3. What a timely read Liz! So much food is wasted and I hope this will change as we all become more aware of our consumption. I really adored my great aunt who lived through the wars (though she was a child for the first one) and I still remember how she cooked, making her own stocks, leftover roast from Sunday made into the weekly shepherds pie etc. There’s a whole generation of skills there we need to rediscover!

    Liked by 1 person

  4. What a timely read this has turned out to be, and a fascinating one to boot. A little like madame bibi, I recall my grandfather being such a resourceful person in the kitchen garden, growing all his own veg and using every last scrap one way or another. Maybe one of the things that the current restrictions will engender is a greater appreciation of the value of food and the farming industry that supports it.

    Liked by 1 person

  5. A good read at the appropriate time. There is no shortage, people just panic. We do have it still easier than it was during the war. My mum was good with using everything and re use things as she lived through the war and had sometimes not enough to eat. People will learn from this and use food and things more wisely and might be not follow this ‘throw away’ society. Take good care of yourself and hubby and stay safe!

    Liked by 1 person

  6. An interesting read, Liz.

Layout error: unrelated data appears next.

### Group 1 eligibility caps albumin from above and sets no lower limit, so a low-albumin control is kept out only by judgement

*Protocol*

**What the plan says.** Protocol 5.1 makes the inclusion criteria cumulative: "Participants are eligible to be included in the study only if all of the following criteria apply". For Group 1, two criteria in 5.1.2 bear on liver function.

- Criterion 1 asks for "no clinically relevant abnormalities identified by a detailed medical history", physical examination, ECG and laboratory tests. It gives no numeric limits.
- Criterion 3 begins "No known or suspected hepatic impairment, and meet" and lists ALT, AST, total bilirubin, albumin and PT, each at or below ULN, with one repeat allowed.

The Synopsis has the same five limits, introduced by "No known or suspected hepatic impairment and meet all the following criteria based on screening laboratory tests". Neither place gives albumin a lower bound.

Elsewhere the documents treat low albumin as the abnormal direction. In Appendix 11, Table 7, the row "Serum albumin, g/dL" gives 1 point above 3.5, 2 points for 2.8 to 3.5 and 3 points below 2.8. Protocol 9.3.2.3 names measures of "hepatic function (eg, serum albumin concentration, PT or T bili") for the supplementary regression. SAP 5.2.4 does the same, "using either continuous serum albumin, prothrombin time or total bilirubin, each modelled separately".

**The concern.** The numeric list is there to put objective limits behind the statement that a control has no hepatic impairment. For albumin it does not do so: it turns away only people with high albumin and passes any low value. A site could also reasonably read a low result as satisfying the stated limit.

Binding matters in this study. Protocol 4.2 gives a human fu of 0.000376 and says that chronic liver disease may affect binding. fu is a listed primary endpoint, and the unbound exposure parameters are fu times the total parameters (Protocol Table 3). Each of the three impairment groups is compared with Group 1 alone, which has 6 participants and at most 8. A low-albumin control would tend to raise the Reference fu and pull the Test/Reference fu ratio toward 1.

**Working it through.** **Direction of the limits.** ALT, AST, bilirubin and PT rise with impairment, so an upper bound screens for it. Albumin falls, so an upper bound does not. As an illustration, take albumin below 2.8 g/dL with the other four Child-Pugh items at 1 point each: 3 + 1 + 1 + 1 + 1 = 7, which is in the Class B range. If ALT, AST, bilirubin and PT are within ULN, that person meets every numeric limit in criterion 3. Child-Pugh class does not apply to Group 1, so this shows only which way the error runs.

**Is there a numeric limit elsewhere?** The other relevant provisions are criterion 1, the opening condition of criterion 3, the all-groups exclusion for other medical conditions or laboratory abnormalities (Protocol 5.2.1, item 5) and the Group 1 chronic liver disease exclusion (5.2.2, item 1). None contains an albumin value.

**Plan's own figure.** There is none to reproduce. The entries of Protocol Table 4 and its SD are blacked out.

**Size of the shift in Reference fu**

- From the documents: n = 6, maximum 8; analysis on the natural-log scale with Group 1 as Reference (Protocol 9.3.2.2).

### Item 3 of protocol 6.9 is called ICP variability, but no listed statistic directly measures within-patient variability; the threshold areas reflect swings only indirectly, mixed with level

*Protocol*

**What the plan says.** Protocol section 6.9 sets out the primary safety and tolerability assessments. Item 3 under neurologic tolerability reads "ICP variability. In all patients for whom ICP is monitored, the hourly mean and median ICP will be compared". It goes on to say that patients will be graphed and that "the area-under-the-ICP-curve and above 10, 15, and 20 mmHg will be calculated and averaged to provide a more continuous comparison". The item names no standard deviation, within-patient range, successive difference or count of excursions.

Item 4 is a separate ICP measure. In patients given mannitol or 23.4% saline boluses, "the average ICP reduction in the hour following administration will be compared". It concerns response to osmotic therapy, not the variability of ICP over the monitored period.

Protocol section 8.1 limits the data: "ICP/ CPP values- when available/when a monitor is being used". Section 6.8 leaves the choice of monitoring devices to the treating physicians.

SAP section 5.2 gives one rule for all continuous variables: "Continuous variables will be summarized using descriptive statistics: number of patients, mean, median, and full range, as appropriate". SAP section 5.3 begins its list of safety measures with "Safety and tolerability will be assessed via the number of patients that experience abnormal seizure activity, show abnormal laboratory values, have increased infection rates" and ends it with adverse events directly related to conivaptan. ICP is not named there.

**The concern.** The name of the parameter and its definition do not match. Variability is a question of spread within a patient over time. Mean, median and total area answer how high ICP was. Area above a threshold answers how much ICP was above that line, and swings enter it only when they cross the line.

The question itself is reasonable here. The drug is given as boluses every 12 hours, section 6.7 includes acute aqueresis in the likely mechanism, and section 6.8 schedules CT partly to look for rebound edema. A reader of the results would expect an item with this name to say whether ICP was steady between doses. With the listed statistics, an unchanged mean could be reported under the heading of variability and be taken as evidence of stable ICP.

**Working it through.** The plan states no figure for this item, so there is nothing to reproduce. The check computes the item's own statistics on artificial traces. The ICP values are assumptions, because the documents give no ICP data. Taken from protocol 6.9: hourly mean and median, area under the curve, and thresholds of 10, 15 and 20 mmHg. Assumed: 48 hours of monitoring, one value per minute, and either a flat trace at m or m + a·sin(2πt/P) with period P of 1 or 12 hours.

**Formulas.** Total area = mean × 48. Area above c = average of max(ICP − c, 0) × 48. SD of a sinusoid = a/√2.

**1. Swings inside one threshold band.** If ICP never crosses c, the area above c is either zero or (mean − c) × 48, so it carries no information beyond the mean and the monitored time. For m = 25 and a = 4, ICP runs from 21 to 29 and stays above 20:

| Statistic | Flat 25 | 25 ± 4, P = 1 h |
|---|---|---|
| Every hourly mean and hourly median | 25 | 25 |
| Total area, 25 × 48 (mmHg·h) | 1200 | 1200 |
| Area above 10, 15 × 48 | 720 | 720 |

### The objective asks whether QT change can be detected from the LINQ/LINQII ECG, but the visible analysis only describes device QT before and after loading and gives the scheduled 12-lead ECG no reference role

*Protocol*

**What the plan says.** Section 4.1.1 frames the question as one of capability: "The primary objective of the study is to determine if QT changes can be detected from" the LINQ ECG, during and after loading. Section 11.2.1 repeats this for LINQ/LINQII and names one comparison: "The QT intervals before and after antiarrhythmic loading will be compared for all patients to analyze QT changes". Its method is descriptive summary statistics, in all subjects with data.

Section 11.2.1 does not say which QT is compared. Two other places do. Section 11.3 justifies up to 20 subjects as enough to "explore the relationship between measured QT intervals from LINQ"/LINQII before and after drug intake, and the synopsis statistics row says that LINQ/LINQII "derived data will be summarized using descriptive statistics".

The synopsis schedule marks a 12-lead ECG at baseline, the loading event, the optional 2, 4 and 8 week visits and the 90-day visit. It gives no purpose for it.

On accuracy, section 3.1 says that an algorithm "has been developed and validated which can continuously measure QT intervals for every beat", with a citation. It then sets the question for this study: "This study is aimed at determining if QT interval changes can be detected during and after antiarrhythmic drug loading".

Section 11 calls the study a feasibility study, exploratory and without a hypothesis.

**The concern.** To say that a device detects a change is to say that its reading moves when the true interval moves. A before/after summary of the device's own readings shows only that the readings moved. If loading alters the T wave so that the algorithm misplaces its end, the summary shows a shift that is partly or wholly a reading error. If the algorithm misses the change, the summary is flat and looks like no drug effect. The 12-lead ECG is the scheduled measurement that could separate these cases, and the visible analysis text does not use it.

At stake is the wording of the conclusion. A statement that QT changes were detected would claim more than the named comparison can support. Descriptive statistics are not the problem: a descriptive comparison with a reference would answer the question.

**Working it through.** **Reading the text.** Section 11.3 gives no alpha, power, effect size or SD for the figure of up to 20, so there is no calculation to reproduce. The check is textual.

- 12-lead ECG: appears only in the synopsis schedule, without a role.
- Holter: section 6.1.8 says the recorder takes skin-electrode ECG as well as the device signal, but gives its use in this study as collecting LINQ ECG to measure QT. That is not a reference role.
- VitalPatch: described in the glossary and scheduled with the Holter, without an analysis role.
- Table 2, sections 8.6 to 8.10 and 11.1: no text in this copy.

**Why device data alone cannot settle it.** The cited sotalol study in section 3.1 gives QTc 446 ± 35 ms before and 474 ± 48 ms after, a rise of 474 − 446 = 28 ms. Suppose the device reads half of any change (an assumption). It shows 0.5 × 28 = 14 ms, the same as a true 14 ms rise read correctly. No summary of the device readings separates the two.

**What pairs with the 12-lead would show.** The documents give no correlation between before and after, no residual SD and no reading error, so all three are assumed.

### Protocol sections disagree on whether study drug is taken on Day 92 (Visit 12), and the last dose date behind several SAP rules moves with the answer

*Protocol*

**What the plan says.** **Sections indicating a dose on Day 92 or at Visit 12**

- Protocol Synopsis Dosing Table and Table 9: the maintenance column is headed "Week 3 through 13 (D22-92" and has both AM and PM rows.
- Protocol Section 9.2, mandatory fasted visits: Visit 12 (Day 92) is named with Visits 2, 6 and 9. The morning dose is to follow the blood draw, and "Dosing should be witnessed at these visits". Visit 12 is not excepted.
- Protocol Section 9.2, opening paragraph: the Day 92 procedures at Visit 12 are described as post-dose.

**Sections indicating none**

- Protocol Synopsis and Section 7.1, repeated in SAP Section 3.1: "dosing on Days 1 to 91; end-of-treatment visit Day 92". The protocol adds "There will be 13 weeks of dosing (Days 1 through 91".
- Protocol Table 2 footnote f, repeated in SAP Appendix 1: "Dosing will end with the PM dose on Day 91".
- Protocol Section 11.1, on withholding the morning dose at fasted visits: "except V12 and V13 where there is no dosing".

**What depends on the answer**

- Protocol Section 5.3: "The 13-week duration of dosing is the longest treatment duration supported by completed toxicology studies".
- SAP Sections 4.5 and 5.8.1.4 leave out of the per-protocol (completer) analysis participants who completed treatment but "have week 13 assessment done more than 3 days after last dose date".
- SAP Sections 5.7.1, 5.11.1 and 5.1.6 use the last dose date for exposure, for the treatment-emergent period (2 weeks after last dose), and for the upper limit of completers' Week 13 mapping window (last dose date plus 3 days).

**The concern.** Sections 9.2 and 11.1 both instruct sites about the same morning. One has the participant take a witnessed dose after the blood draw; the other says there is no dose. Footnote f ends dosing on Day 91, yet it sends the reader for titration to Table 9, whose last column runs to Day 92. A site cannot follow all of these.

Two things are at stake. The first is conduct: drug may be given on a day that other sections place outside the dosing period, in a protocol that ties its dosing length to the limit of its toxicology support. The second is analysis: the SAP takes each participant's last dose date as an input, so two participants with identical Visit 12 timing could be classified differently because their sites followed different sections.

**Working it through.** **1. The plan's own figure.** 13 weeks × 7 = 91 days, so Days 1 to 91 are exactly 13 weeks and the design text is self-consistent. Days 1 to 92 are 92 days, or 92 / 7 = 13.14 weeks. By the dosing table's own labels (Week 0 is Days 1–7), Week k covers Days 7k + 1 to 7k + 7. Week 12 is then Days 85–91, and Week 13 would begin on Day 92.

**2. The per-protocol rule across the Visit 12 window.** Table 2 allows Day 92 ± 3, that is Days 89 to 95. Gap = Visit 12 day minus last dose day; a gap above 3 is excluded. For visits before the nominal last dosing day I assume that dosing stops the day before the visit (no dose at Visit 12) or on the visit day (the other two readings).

When our girls were younger we used to have some food waste. They would refuse to eat certain foods or suddenly go off something they had been enjoying for months. Fortunately, we don’t waste food now and always use left-overs the following day or freeze them. With this current challenge we have had to make do with ingredients we wouldn’t normally use and have had to go without some ingredients, too. For years I have been making all our bread in a bread-maker. I now cannot get enough flour for bread or ordinary baking! There is no yeast to be had! We will have to resort to buying factory-made bread which appears to be plentiful. I do hope that the people who have bought large quantities of flour don’t waste it. I know of two people who have bought bread-makers in the past few weeks; I hope they enjoy the bread they make and continue to use them after the pandemic fades away.
    Keep well and safe, Liz xx

    Liked by 1 person

    1. This is all so interesting, Clare and so important. I completely agree with you about the fear of waste after stockpiling. I hope that people consider donating stuff they don’t need to foodbanks and distributing charities. Wishing you and your family a safe and relaxing Easter xxx

      Liked by 1 person